Obama is not claiming final victory over extremists who still seek to kill Americans and other Westerners. Instead, he is refocusing the long struggle against terrorism that lies ahead, steering the United States away from what he calls an equally frightening threat — a country in a state of perpetual war. In doing so, Obama recasts the image of the terrorists themselves, from enemy warriors to cowardly thugs and resets the relationship between the U.S. and Islam.
His speech Thursday was designed to move America’s mindset away from a war footing and refine and recalibrate his own counterterrorism strategy. Obama asserted that al-Qaida is “on the path to defeat,” reducing the scale of terrorism to pre-Sept. 11 levels. That means that with the Afghanistan war winding down, Obama is unlikely to commit troops in large numbers to any conflict — in Syria or other countries struggling with instability in the uncertain aftermath of the Arab Spring — unless, as his critics fear, he tragically has underestimated al-Qaida’s staying power.
“Wishing the defeat of terrorists does not make it so,” said Rep. Mac Thornberry, a Texas Republican who is vice chairman of the House Armed Services Committee and a member of the House Intelligence Committee.
In Thornberry’s view, Obama is pushing the idea that “we can simply declare al-Qaida beaten and go back to the pre-9/11 era.”
From the beginning of his presidency, Obama’s centerpiece of his national security strategy has been a desire to move beyond the wars he inherited in Iraq and Afghanistan, as well as in the shadowy spaces occupied by al-Qaida and its offshoots now creeping up in North Africa and elsewhere.
Those endeavors consumed enormous amounts of his administration’s time and attention during his first term, not to mention the incalculable costs paid by military members and their families.
“This war, like all wars, must end,” Obama said. “That’s what history advises. That’s what our democracy demands.” But as Obama edges toward a new approach to national security, his political opponents are quick to raise doubts.
“Too often, this president has sought to end combat operations through rhetoric rather than reality,” GOP Rep. Howard P. McKeon of California, chairman of the House Armed Services Committee, said Friday.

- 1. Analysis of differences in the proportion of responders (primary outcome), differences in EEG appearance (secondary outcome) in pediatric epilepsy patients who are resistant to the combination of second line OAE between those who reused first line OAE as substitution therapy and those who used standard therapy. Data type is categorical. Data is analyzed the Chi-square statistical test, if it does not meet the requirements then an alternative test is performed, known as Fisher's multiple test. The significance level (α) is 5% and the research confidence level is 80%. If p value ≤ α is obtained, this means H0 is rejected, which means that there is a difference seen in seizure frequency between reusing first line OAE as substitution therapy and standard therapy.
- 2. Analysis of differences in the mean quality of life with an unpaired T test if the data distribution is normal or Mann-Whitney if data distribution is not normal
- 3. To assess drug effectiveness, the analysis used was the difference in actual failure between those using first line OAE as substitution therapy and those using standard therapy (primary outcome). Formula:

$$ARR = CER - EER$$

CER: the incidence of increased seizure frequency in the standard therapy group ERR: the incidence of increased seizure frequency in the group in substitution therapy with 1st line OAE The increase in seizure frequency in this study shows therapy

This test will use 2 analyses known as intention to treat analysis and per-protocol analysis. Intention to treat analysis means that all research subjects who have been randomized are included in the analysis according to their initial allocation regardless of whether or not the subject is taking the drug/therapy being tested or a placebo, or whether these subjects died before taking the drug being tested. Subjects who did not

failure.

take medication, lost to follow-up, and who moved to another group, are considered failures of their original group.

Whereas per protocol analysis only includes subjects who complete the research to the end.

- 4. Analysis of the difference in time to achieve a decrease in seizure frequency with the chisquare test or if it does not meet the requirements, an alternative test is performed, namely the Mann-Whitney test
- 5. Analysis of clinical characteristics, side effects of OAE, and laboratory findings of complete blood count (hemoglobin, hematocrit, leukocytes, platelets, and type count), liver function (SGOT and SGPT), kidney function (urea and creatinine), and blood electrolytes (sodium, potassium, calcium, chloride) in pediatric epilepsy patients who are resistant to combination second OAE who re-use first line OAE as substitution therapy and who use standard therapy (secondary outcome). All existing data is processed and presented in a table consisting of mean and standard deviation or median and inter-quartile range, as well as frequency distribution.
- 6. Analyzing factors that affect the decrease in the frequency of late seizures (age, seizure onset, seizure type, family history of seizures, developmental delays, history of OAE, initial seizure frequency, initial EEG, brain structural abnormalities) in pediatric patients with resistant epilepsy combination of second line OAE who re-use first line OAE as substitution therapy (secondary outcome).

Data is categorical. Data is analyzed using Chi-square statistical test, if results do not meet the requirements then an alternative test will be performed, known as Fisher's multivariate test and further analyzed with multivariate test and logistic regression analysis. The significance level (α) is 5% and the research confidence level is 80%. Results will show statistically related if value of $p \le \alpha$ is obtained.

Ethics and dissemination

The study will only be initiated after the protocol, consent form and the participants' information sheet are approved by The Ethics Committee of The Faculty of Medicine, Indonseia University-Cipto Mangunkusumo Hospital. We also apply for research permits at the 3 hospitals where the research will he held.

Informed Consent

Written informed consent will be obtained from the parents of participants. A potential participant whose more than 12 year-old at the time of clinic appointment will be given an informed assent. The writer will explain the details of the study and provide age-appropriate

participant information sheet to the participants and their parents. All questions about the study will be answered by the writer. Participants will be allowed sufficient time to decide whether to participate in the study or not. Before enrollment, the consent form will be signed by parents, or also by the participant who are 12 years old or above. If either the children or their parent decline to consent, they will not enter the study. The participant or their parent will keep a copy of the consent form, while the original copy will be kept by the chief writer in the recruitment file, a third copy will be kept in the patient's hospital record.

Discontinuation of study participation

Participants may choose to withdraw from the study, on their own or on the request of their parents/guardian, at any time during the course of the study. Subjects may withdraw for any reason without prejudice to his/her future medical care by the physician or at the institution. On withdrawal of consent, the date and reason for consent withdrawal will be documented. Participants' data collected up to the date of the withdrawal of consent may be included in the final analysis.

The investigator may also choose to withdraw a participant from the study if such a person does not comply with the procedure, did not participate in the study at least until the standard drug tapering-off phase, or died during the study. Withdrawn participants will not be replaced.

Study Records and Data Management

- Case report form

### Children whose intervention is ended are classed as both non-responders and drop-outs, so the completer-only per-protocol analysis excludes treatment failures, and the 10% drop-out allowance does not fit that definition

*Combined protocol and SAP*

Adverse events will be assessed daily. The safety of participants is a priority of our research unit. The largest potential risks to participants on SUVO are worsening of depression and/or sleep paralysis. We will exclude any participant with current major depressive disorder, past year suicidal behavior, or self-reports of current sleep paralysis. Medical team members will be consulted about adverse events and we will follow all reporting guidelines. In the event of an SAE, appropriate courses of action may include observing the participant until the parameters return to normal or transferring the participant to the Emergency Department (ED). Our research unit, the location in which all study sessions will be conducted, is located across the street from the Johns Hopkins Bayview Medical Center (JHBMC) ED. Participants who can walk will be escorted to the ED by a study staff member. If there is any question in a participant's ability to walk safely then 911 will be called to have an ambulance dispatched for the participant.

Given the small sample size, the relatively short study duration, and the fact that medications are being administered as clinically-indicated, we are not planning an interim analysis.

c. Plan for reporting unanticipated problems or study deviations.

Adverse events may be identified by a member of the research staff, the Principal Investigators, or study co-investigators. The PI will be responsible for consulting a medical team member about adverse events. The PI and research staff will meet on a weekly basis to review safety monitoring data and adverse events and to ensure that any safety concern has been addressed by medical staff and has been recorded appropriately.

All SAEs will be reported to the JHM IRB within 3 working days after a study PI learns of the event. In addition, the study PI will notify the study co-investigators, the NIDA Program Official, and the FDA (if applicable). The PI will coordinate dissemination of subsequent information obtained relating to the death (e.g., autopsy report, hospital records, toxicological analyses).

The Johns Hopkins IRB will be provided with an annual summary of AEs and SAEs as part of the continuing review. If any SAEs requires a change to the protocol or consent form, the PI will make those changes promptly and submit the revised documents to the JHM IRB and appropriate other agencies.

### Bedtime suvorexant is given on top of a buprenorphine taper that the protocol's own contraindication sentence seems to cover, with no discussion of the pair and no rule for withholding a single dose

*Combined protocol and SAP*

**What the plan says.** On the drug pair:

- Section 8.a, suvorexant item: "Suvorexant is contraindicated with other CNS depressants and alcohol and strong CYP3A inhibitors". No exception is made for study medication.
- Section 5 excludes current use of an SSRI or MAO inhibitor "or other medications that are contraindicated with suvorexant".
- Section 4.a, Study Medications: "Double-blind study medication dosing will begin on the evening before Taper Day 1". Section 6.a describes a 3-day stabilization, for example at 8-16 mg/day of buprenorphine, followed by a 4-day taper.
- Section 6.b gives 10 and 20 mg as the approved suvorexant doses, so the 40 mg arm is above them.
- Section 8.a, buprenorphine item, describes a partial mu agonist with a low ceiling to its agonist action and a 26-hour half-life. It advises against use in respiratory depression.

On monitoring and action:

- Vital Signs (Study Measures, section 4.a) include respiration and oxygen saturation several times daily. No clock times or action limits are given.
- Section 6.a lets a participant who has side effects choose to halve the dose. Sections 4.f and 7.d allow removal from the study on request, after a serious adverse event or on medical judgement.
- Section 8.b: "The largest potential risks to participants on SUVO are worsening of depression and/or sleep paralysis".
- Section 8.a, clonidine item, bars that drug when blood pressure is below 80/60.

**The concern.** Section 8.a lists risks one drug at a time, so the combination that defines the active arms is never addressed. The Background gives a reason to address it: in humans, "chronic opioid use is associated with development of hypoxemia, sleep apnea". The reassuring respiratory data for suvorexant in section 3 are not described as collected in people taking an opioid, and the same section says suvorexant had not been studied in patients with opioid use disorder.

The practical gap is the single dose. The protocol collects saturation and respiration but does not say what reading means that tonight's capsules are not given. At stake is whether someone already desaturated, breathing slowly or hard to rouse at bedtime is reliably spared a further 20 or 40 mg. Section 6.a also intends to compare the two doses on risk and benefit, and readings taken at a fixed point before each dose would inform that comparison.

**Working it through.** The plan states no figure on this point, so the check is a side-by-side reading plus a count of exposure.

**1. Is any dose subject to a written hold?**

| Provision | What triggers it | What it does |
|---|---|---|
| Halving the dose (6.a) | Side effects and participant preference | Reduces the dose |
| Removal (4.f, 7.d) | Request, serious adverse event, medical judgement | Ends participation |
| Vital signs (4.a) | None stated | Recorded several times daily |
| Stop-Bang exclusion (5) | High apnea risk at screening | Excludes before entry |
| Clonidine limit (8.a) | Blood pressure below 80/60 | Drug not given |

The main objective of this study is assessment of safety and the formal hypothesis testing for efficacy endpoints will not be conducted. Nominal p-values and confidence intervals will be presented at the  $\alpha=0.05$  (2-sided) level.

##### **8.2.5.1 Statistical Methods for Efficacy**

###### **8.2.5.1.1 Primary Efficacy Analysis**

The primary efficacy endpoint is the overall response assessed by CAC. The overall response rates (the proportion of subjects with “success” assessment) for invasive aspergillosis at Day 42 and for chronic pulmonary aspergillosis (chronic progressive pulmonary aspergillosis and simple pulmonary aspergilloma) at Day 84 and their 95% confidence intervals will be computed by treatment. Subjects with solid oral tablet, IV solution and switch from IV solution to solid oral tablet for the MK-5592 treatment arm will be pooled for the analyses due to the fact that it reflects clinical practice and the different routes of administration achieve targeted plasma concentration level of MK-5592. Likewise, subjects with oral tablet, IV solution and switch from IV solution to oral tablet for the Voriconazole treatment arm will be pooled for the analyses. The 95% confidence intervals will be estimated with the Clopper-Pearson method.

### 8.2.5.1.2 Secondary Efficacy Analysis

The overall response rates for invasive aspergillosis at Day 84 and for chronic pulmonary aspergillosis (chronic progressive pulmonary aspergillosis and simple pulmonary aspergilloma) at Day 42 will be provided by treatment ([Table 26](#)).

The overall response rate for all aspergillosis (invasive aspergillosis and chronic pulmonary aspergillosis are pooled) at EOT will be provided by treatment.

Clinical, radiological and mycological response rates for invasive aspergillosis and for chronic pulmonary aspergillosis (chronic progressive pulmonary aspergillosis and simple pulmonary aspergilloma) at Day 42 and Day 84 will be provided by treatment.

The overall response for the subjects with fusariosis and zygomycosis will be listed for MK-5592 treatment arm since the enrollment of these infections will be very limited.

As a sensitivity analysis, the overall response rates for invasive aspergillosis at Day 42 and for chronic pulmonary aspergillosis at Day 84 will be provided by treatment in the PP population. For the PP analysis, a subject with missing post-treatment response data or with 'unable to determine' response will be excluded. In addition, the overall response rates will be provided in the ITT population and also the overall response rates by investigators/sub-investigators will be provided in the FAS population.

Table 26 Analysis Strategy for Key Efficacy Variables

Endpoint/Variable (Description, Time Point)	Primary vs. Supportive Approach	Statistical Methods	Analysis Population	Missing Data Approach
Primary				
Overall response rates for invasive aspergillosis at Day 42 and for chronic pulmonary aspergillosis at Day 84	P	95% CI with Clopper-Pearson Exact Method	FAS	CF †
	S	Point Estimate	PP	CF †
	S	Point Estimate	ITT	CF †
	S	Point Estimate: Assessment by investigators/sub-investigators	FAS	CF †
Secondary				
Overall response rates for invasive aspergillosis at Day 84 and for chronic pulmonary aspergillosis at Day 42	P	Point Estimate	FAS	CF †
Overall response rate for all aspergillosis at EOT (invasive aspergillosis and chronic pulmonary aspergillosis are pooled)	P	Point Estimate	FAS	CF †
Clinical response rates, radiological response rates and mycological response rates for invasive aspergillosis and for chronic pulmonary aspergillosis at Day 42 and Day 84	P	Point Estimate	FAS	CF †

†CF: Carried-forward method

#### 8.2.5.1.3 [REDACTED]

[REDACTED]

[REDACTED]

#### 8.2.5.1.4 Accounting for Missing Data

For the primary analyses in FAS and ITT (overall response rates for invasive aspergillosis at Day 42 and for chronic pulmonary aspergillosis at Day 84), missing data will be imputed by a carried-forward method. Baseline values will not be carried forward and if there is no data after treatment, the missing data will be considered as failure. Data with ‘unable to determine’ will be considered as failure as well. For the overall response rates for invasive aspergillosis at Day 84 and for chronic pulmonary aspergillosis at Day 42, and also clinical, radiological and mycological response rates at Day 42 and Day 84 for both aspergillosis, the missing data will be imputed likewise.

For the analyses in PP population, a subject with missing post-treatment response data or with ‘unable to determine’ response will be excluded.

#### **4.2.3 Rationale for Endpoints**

“He has declared the war in Iraq over, but the insurgency there continues. He has declared an end to combat operations in Afghanistan, but the Taliban fight on. He has now declared the war on terrorism over, despite a terrorist attack in Britain this week, a terrorist attack in Boston last month and a terrorist attack in Libya that left a U.S. ambassador and three other Americans dead last year.”
The president cautioned against a return to what he called a complacency in counterterrorism before Islamic extremists hijacked U.S. jetliners and slammed them into the World Trade Center and the Pentagon.
“Make no mistake,” he said, “our nation is still threatened by terrorists,” noting that the deadly attacks in Benghazi, Libya, last September and in Boston last month were tragic reminders.
But he also left little doubt that he thinks it is time to turn the page on the post-9/11 approach. He was referring not only to the controversial use of armed drones to target terrorists in Pakistan, Afghanistan and other countries, but also the commitment of tens of thousands of U.S. ground troops in conventional fighting.
“For all the focus on the use of force, force alone cannot make us safe,” he said. “We cannot use force everywhere that a radical ideology takes root,” adding that “a perpetual war — through drones or Special Forces or troop deployments — will prove self-defeating and alter our country in troubling ways.”
Some counterterrorism experts long have argued that the global war on terror should be brought to a close, and that some of the policies and programs put in place after 9/11 should be reconsidered and possibly changed.
James Lewis, a national security expert at the Center for Strategic and International Studies, argues for a more traditional approach to battling terrorism, largely through law enforcement and the intelligence community.
Lewis said that ending the fight against terrorism will help reinforce the administration’s message that America is not at war with Islam. “It helps, because it delegitimizes the terrorists,” he said. “They want to think of themselves as warriors. We want the world to think of them as crooks. We want everyone in every country not to think of them as terrorists defending Islam, but as people who are psychos. They are criminals, and that’s what we want to paint them as.”
That is closely in line with Obama’s description of what remains of the terrorist threat. He said al-Qaida, the organization formerly led by Osama bin Laden, is “a shell of its former self.”
The president said that while one of its most troublesome affiliates, al-Qaida in the Arabian Peninsula, is a force to be reckoned with, “in the years to come, not every collection of thugs that labels themselves al-Qaida will pose a credible threat to the United States.”
He also cautioned against the threat of homegrown extremists and said terrorism may never go away entirely.
“But as we shape our response, we have to recognize that the scale of this threat closely resembles the types of attacks we faced before 9/11,” he said.